Friday, March 13, 2009

Contrast between Abraham Lincoln and Charles Darwin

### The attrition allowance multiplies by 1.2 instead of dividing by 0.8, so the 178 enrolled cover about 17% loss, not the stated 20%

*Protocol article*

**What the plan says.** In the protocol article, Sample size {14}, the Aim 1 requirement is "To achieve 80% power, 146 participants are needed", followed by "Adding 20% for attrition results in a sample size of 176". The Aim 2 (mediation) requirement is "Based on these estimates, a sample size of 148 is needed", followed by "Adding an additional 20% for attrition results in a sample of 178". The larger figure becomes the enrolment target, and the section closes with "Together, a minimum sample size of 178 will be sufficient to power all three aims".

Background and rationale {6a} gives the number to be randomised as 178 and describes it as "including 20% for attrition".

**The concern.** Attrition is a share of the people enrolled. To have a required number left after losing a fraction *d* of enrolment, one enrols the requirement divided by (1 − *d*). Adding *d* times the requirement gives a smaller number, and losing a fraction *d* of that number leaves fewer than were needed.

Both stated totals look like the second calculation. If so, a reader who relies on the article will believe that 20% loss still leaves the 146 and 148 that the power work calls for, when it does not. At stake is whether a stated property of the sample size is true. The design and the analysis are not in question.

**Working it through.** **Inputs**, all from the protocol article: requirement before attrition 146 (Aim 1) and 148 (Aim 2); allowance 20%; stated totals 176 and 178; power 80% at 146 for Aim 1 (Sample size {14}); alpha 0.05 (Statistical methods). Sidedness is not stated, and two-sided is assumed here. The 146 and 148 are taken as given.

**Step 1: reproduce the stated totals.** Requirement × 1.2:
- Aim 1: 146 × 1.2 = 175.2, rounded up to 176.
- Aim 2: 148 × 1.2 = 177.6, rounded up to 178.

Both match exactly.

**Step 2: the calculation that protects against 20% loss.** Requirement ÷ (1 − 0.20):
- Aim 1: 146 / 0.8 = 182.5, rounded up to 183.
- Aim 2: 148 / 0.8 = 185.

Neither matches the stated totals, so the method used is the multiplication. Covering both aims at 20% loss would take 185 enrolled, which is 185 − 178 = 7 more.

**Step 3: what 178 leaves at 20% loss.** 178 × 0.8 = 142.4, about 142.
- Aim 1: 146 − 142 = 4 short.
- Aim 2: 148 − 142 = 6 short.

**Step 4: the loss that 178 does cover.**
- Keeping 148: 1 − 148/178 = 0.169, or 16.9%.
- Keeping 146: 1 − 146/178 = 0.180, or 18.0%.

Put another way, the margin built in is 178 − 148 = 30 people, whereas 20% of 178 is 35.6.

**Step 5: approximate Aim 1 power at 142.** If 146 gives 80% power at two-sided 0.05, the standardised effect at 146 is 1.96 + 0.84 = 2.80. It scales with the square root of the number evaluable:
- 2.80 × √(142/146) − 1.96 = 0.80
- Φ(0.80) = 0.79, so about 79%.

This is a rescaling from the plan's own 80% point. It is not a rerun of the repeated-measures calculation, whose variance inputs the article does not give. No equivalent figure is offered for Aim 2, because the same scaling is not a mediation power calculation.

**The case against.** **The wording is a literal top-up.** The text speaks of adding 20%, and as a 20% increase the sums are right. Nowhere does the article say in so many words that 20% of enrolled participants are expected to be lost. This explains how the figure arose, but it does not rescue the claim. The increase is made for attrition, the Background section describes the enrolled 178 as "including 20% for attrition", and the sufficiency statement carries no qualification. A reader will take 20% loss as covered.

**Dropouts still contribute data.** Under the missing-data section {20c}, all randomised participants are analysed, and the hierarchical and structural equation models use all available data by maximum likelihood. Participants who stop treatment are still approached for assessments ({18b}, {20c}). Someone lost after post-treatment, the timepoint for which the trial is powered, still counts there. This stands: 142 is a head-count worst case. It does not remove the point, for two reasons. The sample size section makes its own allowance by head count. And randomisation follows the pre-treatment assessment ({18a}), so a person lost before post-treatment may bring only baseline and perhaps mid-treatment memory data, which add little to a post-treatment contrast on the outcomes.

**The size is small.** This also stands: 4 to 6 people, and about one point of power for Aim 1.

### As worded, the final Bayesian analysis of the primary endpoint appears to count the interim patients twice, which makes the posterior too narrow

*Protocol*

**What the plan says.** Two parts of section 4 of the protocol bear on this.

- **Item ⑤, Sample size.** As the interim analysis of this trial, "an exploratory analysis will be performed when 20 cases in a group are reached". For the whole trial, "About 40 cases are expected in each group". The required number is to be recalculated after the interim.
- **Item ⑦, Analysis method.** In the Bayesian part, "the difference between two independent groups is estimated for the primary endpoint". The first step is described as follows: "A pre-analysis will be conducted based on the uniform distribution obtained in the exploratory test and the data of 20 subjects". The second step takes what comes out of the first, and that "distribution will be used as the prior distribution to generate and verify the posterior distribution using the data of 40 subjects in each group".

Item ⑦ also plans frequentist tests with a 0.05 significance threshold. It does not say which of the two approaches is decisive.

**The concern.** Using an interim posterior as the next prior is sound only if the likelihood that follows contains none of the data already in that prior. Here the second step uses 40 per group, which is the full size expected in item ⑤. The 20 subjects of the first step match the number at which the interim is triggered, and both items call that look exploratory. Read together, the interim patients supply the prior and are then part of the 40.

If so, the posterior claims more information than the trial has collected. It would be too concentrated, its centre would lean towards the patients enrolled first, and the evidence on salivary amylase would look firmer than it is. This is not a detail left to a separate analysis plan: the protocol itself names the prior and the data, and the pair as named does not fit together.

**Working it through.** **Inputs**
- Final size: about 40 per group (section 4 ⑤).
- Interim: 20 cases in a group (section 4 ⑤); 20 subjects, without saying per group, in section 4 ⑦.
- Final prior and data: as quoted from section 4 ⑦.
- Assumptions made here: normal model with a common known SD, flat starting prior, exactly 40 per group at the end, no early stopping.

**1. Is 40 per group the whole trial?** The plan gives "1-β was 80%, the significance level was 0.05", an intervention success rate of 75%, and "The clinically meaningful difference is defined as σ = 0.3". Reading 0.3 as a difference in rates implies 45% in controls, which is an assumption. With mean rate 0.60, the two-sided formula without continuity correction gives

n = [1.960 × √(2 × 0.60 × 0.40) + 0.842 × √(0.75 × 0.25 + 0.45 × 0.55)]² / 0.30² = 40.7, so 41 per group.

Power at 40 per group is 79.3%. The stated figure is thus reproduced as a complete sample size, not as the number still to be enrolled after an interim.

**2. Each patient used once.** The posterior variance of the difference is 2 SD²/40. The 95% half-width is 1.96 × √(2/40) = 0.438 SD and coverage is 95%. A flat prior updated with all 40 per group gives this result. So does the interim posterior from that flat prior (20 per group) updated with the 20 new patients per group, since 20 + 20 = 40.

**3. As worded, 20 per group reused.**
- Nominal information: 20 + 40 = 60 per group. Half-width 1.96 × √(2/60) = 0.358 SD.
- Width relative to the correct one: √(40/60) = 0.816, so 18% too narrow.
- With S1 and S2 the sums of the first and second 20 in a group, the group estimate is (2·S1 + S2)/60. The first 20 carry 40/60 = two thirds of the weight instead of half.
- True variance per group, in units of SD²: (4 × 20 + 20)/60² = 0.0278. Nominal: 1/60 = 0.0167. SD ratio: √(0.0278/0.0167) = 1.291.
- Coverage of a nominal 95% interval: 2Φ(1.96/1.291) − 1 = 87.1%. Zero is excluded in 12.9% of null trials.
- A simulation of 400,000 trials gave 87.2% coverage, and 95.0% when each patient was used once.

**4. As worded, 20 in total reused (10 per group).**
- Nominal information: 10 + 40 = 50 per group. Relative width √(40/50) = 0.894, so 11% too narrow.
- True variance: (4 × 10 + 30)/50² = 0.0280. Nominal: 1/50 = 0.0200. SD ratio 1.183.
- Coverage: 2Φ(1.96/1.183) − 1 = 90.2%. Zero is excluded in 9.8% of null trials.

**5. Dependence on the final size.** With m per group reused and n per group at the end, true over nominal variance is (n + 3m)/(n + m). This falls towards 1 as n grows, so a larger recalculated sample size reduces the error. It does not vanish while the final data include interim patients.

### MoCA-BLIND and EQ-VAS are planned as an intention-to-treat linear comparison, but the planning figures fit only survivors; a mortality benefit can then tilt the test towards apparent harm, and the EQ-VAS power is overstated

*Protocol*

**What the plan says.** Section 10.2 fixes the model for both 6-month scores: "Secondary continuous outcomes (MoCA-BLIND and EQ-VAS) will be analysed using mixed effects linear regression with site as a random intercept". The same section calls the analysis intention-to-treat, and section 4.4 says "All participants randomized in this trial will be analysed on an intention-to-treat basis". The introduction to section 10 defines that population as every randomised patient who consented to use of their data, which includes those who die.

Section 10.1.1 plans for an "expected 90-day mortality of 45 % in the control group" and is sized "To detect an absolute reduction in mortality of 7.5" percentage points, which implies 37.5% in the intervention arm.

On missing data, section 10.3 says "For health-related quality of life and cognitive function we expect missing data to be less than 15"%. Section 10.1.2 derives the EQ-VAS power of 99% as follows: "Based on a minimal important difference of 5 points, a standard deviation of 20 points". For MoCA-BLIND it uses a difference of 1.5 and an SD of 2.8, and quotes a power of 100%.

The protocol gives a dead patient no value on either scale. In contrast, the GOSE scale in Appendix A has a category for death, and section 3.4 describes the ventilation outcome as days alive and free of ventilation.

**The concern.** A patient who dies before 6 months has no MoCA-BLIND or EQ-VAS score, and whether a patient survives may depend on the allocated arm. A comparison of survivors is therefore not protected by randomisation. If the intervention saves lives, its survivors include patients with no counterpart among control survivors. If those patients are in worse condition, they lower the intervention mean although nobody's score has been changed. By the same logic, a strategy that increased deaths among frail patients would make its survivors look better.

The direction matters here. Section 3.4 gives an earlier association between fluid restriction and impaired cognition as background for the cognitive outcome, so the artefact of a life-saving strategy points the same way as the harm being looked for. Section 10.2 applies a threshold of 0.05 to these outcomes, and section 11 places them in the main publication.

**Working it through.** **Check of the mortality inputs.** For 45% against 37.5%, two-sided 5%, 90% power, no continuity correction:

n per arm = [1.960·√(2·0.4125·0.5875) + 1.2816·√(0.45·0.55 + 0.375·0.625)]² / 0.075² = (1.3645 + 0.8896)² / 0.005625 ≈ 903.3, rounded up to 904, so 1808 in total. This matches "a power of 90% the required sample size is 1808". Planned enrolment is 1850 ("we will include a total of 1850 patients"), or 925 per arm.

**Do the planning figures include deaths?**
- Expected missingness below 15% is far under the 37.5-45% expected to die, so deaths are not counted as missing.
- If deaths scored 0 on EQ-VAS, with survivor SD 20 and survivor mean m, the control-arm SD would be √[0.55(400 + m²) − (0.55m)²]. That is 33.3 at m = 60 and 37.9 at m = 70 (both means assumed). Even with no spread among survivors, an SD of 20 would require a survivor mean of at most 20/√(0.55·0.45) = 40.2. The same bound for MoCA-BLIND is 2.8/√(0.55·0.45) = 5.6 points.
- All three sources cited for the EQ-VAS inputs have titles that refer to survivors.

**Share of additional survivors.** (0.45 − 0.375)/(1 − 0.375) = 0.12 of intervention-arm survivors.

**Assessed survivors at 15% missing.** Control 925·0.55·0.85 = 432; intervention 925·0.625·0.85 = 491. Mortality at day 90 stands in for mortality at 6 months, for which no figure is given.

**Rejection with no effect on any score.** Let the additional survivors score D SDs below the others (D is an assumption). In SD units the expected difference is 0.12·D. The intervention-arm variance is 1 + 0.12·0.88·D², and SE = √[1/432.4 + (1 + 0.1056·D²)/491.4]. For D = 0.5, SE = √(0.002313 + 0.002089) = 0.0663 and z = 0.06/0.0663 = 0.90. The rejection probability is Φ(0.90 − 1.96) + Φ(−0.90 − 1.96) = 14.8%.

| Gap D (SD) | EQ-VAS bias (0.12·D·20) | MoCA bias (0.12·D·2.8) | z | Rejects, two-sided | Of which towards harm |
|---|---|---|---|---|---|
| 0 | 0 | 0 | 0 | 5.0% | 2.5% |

Copied: One might pair the lives of the greatest of American Presidents, Abraham Lincoln, and that of the most famous and influential philosopher of science, Charles Darwin, as both were born on precisely the same day, February 12, 1809. This year marked the bicentennial of that event (as well as the sesquicentennial of the publication of Darwin’s most famous book, The Origin of Species, in 1859). Though born on precisely the same day, Abraham Lincoln and Charles Darwin in their beginnings and their legacies could not be more in contrast. Darwin was born in comfortable upper class circumstances in England with prospects for a first-rate education -- with the luxury of changing his focus from medicine (the profession of both his father and grandfather) to religion (for which he was notably unsuited) to amateur naturalist -- and a place in the easy life of English aristocratic society. The other, Lincoln, was the second child of an abjectly poor American pioneer family, the son of an at best semi-literate father and a mother of questionable pedigree. He grew to manhood amidst all the severe disadvantages of the cultural and economic realities of frontier life, and had but small prospects for any kind of education except the most rustic. The panorama of his life held out hope of little beyond an existence of hard and bitter labor in the unforgiving wildness of the frontier. Only a life of unremitting toil seemed to lie ahead; many years of such toil did in fact mark his path from youth to manhood. Both men are buried in prominent memorials, Lincoln in a massive mausoleum in a cemetery in Springfield, Illinois, Darwin in the scientists’ corner of Westminster Abbey, near the markers of such prominent Bible-believing Christians as Isaac Newton, Michael Faraday and Lord Kelvin. Lincoln wrote no books and kept no diaries, but was best known for his speeches -- his debates with Stephen Douglas over the slavery issue in the 1858 Illinois Senate race which brought him national prominence, but particularly his two Inaugural addresses, especially the Second one, and his Gettysburg Address -- the most famous speech of the nineteenth century -- besides some written items such as the Emancipation Proclamation and, inter alia, his letter to the Widow Bixby. Lincoln was an absolute master of English prose. It has been justifiably stated that Darwin’s theory would have never been proposed had the modern knowledge of genetics and inheritance been current in Darwin’s day; they would have simply made his claims untenable. But Gregor Mendel did not begin his experiments until the 1860s, and his results were not published until decades later still; DNA was not discovered until a century after Darwin wrote. Darwin’s legacy is one of progressively intensifying darkness and horror and all that is worst in man. Lincoln’s is that of a conscious dependence on our Creator, Who has revealed Himself to man, and who will hold man accountable for his conduct, particularly his treatment of his fellow man. Darwin’s hypothesis and subsequent worldview is truly a major driving force behind man’s descent -- into the abyss. Lincoln’s worldview sets man in his proper relationship to the Creator, and to his fellow man, “with malice toward none, with charity for all.”

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